When Laz Tha Boy threatens to murder someone, it may seem scary. He proudly mimes shooting handguns at the camera and promises to "leave a…face burgundy." But does the stylized, menacing content of rap videos have a place in a courtroom?
Deandre Mitchell is from Richmond, California. He writes many types of music but found local success in the Northern California area as a gangsta rapper. Laz Tha Boy is his rap persona.
"It's supposed to be freedom of speech. So when I use my freedom of speech and voice my opinion then you all turn around and try and use it against me like this is who I am as a person," Mitchell said in July 2014 from behind a pane of glass at a detention facility in Martinez, California. At the time, he had been confined there for two years.
Three of Mitchell's rap videos ("What You Do It Fo," "It's Real," and "Southside Richmond") were used as evidence against him in 2012, when a grand jury indicted him on two counts of attempted murder. Even though Laz Tha Boy's videos were made years earlier and didn't include references to the shootings at the heart of the indictment, Satish Jallepalli, a prosecutor with the Contra Costa County District Attorney's Office, says they illustrate Mitchell had the mind-set to commit such crimes.
"At the end of the day, yes, a person has a First Amendment right to speak," Jallepalli says, "but when they commit a crime, sometimes what they say will end up being used against them."
In the grand jury proceeding, Jallepalli pointed to violent lyrics like "If I see him I'm gonna murk 'em."
"The term murk [is one] rappers use all of the time," explains Charis Kubrin, an associate professor of criminology, law, and society at the University of California, Irvine. "If it's not murk, it's 'I'm gonna smoke him,' 'I'm going to pop a cap in him.'" Kubrin is a co-author of the paper "Rap on Trial," published in the journal Race and Justice, which details the history and scope of hip-hop in criminal proceedings. She says prosecutors understand the powerful effect such lyrics can have on jurors.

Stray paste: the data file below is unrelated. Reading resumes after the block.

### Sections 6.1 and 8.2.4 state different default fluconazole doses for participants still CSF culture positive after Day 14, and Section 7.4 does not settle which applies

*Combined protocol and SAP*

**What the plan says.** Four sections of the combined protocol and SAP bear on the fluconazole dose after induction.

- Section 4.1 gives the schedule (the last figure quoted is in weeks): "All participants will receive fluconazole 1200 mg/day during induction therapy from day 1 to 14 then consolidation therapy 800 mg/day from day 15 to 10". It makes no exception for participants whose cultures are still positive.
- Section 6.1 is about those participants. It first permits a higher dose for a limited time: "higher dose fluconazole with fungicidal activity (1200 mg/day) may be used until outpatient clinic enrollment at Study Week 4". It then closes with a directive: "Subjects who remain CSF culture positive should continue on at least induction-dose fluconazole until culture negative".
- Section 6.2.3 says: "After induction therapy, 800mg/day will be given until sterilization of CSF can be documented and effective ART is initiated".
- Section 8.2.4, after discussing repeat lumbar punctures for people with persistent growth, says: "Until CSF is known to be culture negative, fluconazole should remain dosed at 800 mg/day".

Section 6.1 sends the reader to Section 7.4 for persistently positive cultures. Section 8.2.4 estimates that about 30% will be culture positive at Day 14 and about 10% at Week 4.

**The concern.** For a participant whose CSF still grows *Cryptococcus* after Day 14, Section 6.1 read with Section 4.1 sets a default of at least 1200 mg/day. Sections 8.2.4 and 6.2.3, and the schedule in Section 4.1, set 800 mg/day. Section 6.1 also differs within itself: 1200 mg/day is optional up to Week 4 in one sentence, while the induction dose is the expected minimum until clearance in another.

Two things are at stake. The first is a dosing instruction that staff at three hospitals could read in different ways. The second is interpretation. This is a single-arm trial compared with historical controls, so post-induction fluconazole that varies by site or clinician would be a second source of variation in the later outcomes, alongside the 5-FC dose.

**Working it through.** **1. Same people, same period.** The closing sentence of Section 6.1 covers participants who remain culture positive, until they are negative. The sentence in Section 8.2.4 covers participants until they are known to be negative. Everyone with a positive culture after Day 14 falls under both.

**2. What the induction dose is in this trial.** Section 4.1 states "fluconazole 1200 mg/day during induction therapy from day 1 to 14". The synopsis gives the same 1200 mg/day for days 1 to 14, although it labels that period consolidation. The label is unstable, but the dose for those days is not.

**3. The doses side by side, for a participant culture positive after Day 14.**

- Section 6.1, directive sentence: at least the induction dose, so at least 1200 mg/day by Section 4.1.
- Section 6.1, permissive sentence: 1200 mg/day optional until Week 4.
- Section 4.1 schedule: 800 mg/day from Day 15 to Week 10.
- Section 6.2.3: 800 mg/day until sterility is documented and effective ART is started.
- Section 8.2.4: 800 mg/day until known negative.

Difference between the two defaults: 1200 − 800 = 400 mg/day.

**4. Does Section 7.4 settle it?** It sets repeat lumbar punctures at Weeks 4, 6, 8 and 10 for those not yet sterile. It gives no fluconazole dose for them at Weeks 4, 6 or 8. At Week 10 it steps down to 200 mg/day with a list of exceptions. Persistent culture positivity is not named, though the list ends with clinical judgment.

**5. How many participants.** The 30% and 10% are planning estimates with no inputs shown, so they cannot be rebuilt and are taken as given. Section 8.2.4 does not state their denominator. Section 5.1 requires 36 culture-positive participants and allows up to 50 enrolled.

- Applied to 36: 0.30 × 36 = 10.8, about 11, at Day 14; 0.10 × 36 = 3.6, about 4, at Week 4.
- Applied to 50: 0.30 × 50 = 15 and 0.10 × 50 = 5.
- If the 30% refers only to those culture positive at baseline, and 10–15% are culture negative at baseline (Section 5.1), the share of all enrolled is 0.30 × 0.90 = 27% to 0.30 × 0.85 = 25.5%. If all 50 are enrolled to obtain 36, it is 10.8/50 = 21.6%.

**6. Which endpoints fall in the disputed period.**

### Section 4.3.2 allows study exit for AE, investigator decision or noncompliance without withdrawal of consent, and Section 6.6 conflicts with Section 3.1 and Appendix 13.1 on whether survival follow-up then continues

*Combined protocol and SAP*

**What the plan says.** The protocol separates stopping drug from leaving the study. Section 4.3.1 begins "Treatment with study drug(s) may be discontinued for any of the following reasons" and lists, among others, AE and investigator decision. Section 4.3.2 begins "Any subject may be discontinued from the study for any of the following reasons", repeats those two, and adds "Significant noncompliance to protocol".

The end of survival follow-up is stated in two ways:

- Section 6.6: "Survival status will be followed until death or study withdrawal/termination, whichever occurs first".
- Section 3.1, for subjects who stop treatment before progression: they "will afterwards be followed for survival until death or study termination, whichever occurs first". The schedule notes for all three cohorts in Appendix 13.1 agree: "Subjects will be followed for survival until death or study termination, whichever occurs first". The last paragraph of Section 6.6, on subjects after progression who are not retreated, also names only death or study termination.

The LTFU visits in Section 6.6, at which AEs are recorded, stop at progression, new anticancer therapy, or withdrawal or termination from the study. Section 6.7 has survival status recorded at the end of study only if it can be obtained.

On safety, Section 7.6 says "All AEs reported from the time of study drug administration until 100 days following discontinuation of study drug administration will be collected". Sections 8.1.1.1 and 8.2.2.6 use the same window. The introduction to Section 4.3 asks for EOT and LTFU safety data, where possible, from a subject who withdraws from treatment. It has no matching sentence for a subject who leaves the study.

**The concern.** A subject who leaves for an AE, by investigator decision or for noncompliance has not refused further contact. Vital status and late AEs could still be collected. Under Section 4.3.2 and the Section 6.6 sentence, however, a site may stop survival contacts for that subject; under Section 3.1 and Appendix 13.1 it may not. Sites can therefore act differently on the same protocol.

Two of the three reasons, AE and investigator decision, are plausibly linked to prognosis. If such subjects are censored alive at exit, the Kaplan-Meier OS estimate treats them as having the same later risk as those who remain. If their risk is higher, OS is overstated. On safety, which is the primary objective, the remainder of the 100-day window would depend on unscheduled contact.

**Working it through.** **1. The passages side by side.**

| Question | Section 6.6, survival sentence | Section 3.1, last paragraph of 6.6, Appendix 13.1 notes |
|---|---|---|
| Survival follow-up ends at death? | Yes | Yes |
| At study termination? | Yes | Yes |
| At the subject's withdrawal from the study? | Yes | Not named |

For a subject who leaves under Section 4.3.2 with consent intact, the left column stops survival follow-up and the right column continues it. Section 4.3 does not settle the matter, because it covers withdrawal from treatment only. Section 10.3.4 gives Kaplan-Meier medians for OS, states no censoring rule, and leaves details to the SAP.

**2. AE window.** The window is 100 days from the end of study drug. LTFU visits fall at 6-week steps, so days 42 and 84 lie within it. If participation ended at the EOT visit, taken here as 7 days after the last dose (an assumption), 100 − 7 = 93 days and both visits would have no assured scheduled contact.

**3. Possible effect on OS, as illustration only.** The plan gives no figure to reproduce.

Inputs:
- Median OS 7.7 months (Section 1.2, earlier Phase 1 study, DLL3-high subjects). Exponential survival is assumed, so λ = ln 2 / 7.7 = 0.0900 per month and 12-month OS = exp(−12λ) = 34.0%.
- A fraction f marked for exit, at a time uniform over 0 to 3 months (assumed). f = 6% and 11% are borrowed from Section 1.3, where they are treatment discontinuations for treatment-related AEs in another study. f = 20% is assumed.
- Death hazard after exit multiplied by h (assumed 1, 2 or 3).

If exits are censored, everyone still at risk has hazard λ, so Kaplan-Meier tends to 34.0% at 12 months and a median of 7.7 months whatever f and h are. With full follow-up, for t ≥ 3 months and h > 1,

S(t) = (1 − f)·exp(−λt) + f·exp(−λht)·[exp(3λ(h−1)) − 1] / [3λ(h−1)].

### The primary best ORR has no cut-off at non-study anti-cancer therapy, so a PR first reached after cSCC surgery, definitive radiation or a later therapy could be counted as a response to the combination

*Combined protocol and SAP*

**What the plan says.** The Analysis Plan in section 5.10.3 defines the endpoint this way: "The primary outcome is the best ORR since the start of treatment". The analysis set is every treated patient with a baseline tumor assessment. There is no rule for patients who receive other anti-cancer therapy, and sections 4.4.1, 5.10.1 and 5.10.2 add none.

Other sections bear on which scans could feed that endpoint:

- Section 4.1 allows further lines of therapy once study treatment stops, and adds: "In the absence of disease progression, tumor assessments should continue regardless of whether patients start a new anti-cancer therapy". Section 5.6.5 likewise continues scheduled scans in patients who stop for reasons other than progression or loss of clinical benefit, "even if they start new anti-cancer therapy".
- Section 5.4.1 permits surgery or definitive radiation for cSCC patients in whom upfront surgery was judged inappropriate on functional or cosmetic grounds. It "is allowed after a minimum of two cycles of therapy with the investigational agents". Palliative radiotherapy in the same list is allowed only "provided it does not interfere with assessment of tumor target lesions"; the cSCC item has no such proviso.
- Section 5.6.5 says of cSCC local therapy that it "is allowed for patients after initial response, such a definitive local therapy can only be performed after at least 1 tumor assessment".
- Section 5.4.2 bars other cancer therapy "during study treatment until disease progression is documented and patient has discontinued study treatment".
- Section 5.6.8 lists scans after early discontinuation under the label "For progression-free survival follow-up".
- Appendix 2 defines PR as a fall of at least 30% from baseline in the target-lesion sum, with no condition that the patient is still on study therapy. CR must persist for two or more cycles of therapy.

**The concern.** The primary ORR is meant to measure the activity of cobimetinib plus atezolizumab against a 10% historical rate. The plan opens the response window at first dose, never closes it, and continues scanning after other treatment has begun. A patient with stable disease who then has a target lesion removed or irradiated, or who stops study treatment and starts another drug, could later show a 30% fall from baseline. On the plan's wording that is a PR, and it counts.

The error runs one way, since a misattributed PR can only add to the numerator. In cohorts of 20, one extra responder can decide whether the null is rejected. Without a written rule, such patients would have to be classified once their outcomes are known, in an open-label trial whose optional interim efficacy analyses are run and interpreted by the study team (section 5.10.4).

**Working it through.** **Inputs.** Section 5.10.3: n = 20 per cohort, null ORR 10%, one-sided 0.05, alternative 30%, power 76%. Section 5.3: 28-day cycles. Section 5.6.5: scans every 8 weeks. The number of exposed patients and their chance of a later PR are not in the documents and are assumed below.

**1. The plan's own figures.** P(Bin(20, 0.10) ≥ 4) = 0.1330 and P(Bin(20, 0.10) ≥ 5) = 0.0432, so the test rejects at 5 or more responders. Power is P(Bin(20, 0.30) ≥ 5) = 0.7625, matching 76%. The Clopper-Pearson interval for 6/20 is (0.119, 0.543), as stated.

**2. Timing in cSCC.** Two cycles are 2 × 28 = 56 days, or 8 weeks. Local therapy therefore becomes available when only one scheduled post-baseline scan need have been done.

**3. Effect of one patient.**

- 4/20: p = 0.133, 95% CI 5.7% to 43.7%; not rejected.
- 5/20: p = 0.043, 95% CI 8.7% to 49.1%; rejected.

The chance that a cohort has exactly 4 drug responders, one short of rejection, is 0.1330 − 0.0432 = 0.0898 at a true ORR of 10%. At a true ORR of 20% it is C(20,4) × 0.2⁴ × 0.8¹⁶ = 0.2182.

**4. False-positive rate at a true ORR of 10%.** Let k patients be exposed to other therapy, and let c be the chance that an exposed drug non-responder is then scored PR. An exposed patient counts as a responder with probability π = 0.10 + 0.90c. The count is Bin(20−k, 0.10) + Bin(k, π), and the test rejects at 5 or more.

"If you think about who is serving in our jury system in the United States, it's typically older, higher socioeconomic status, typically white. They often don't have the proper context for understanding rap music," Kubrin says.
The tactic dates to the 1990s, but its prevalence has increased lately as prosecutors share how successful it can be. In 2004, Alan Jackson, a former gang prosecutor in Los Angeles, wrote in a guide for the American Prosecutors Research Institute that "through photographs, letters, notes, and even music lyrics, prosecutors can invade and exploit the defendant's true personality."
John Hamasaki, Mitchell's attorney, says the use of rap videos and lyrics in the Mitchell indictment may have blinded jurors to the lack of physical evidence. In the end, the eyewitness testimony of the intended victim, who said Mitchell was involved in both attempts on his life, fell apart when he admitted his claims were "based on rumors I had heard." In August 2014 the witness signed a statement saying, "I never saw Deandre Mitchell during either of the shootings."
Because Mitchell was facing a life sentence, he accepted a deal on November 5, 2014, pleading no contest to one count of assault with a firearm, and was released. But the possibility that their lyrics could be used against them during criminal proceedings continues to chill aspiring rappers across the United States.